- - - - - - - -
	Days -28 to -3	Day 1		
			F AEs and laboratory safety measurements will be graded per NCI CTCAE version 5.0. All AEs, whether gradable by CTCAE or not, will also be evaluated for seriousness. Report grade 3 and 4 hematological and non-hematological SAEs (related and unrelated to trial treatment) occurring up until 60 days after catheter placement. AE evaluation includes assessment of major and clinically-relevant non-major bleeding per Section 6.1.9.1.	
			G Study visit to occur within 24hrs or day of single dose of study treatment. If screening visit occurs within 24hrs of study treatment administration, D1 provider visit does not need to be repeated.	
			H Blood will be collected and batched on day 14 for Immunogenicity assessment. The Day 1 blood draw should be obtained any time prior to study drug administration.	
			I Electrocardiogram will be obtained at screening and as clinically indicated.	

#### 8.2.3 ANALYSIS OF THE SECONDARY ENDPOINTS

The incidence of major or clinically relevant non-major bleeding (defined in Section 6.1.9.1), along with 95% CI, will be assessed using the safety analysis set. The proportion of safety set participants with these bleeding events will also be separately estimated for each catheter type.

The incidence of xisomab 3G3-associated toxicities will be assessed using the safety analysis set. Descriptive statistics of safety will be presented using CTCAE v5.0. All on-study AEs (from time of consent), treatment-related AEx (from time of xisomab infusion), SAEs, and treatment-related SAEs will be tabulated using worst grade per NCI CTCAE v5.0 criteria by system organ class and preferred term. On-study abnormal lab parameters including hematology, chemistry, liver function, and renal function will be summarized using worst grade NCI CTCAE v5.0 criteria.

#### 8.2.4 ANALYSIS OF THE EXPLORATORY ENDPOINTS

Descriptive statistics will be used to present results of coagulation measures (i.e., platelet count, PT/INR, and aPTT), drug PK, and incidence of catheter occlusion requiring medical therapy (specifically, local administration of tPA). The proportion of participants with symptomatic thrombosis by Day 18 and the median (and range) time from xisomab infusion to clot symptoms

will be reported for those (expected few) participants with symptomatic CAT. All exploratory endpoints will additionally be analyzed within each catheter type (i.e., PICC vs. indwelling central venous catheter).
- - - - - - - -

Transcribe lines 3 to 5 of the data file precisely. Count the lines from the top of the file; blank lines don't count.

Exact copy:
			G Study visit to occur within 24hrs or day of single dose of study treatment. If screening visit occurs within 24hrs of study treatment administration, D1 provider visit does not need to be repeated.	
			H Blood will be collected and batched on day 14 for Immunogenicity assessment. The Day 1 blood draw should be obtained any time prior to study drug administration.	
			I Electrocardiogram will be obtained at screening and as clinically indicated.	